About 150 homes and businesses were evacuated in Lawrence early Friday morning due to a major gas leak at South Broadway and Salem Street.
It started around 3 a.m., affecting Andover Street to Merrimack Street and Sandborn Street to Parker Street. The entire area was also affected by the devastating 2018 Merrimack Valley gas explosions.
“The gas line where this leak occurred has been turned off and isolated. The damage to the line was caused by an isolated incident,” Gov. Charlie Baker said at an afternoon press conference. “There is no public safety threat at this point related to gas.”
There have been no fires or explosions. Lawrence Fire Chief Brian Moriarty said one person was taken to the hospital suffering from a “possible heart attack.”
The leak was caused by contractors working for the City of Lawrence who were checking water valves in preparation of road paving.
The contractors, “inadvertently closed a gas valve, puncturing an active gas main,” the Department of Public Utilities, Columbia Gas and the City of Lawrence said in a joint statement.
“Preliminarily, it appears that this gas valve should have been disabled as part of pipeline reconstruction in 2018 and was not compliant with DPU standards.”
Columbia Gas will immediately re-inspect 45 valves and bring them into compliance if necessary. The valves are located near the surface of the road and will not require excavating.
Lawrence Mayor Dan Rivera said a detail officer was the first to notice the leak.
Columbia Gas shut off service in the area and crews went door-to-door to the 150 customers while repairs were being done. The majority of people were able to return home with their services fully restored by 3 p.m.
A Red Cross shelter has been set up at the Arlington Middle School.
“We do have to get into each house to make sure no gas has migrated into any of the homes. We will clear each of those homes. We will then shut off the gas line to that home, test all of the lines, determine if and any repairs need to be made, repair those lines and after that we will begin to restore service to customers,” said Columbia Gas of Massachusetts president Mark Kempic.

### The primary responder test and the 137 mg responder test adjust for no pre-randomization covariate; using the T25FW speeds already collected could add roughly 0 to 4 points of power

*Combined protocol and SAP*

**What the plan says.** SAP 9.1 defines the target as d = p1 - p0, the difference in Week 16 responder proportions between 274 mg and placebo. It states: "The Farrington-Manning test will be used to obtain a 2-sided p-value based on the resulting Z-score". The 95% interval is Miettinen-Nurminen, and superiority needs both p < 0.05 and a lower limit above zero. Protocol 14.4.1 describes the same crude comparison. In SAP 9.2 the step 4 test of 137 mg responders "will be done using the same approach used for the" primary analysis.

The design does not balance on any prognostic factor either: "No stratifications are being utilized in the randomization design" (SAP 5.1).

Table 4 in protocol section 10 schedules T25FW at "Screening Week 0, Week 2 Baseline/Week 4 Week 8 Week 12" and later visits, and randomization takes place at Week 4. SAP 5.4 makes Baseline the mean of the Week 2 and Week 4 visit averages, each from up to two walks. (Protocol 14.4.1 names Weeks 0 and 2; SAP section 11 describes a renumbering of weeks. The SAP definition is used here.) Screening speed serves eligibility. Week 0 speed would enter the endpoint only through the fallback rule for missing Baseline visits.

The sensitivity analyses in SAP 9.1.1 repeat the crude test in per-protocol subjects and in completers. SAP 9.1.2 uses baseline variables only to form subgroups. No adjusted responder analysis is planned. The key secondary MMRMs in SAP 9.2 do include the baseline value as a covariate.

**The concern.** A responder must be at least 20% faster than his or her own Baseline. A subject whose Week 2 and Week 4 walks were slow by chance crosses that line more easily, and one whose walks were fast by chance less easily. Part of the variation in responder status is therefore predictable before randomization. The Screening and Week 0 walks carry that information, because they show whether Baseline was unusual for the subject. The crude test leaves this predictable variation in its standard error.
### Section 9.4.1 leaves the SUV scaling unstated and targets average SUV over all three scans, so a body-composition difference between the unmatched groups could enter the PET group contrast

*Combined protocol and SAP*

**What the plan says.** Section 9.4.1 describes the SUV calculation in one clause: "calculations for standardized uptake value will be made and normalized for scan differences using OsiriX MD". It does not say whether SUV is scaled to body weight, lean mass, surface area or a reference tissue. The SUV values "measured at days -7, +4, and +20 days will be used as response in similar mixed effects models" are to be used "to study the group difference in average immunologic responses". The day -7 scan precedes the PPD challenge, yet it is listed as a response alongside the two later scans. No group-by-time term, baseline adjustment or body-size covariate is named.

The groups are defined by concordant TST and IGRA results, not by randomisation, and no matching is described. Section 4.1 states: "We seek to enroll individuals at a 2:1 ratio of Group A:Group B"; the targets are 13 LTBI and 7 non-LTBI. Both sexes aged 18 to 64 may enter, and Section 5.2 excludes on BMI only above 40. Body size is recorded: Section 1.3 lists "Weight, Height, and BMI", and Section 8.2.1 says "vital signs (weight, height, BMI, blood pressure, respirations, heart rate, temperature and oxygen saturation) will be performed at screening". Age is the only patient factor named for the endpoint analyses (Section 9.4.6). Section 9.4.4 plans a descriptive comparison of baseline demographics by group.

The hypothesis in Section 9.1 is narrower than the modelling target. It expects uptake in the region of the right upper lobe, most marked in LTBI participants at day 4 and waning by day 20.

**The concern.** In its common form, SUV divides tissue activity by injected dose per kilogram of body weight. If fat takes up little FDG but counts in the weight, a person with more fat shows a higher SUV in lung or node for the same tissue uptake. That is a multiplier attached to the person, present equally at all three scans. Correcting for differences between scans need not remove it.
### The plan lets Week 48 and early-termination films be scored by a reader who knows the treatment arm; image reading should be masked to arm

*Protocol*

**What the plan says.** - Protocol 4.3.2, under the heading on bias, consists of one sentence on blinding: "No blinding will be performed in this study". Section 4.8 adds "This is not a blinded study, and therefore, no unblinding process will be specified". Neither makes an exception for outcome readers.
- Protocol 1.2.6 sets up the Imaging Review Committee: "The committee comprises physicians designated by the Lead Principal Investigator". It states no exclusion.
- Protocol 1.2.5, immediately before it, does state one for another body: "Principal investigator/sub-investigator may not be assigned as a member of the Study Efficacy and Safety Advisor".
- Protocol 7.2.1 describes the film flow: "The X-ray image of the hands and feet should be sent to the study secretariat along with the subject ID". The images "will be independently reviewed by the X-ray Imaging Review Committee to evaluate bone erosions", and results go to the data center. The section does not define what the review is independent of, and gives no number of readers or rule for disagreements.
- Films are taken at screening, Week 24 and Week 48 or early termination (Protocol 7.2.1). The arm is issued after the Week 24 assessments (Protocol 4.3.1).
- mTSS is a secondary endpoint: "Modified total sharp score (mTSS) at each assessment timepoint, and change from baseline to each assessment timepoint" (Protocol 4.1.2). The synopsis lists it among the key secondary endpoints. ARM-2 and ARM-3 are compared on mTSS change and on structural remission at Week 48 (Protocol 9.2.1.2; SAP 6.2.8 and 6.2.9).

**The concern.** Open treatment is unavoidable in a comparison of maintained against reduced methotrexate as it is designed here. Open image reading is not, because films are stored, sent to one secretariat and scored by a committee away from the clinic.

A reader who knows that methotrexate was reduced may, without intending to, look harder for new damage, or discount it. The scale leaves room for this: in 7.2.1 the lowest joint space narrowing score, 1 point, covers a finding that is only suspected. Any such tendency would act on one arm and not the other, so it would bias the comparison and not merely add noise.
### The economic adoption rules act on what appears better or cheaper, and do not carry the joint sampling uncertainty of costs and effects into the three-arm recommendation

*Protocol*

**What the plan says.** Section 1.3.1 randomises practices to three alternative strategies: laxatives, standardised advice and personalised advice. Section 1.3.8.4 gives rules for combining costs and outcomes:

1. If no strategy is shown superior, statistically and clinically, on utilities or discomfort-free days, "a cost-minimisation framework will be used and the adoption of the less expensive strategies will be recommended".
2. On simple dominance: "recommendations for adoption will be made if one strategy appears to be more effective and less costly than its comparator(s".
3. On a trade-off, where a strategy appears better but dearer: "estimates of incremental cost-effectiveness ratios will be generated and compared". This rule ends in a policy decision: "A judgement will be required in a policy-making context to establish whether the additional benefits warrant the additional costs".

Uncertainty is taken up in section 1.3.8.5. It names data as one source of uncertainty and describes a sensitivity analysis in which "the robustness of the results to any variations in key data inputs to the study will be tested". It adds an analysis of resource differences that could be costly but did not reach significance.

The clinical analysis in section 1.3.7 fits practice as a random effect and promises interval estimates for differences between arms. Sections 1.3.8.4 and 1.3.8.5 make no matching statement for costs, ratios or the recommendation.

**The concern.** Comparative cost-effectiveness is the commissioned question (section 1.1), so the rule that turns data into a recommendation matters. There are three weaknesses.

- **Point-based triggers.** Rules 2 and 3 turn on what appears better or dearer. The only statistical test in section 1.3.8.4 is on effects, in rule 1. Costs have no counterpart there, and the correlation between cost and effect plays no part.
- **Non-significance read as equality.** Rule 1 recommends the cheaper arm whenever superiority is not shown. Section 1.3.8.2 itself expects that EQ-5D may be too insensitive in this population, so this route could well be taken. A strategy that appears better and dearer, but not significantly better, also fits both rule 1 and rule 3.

He added that this is a different situation from last year because this is not an over-pressurization of a gas line, which is what caused the September 2018 explosions and fires.
Kempic said the high pressure gas line where Friday’s leak occurred was installed just last year. The utility suspended all other work Friday to focus on the Lawrence issue.
“We have isolated the area, as of 5:08 this morning all the gas to this area was isolated and it was shut off, so we have eliminated any immediate concern,” Kempic told reporters. “We were not doing work in that area yesterday.”
Kempic also said that residents “should feel safe tonight when they go to sleep.”
Rivera said Columbia Gas leadership “has been responsive” regarding Friday’s leak. The Department of Public Utilities is investigating.
Baker On Lawrence Gas Leak: ‘It’s A Big Deal’
According to National Grid, more than 1,300 customers in the area have also lost power because electricity had to be shut off.
Two schools were closed for the day, Lawrence Catholic Academy and the Wetherbee School.
All other schools, including Arlington Middle, were open. About 250 people are at the shelter in the gym at Arlington Middle School, away from the students. One evacuee, a pregnant woman, was taken by ambulance to a local hospital as a precaution because she may have been having contractions.
The North Andover Police Department told WBZ-TV they were getting calls before sunrise for an odor of gas in town, but they believe it was coming from nearby Lawrence.
The Merrimack Valley Regional Transit Authority canceled the route 32 and 37 bus service Friday morning because of the gas leak.
“The citizens of Lawrence have been through enough. With the memory of last year’s deadly disaster still fresh, Columbia gas owes our community a detailed explanation of how this new section of pipeline has already failed,” Rep. Lori Trahan said in a statement Friday. “My office stands ready to assist those who have been temporarily displaced.”
Anyone needing help with shelter should call 1-800-564-1234.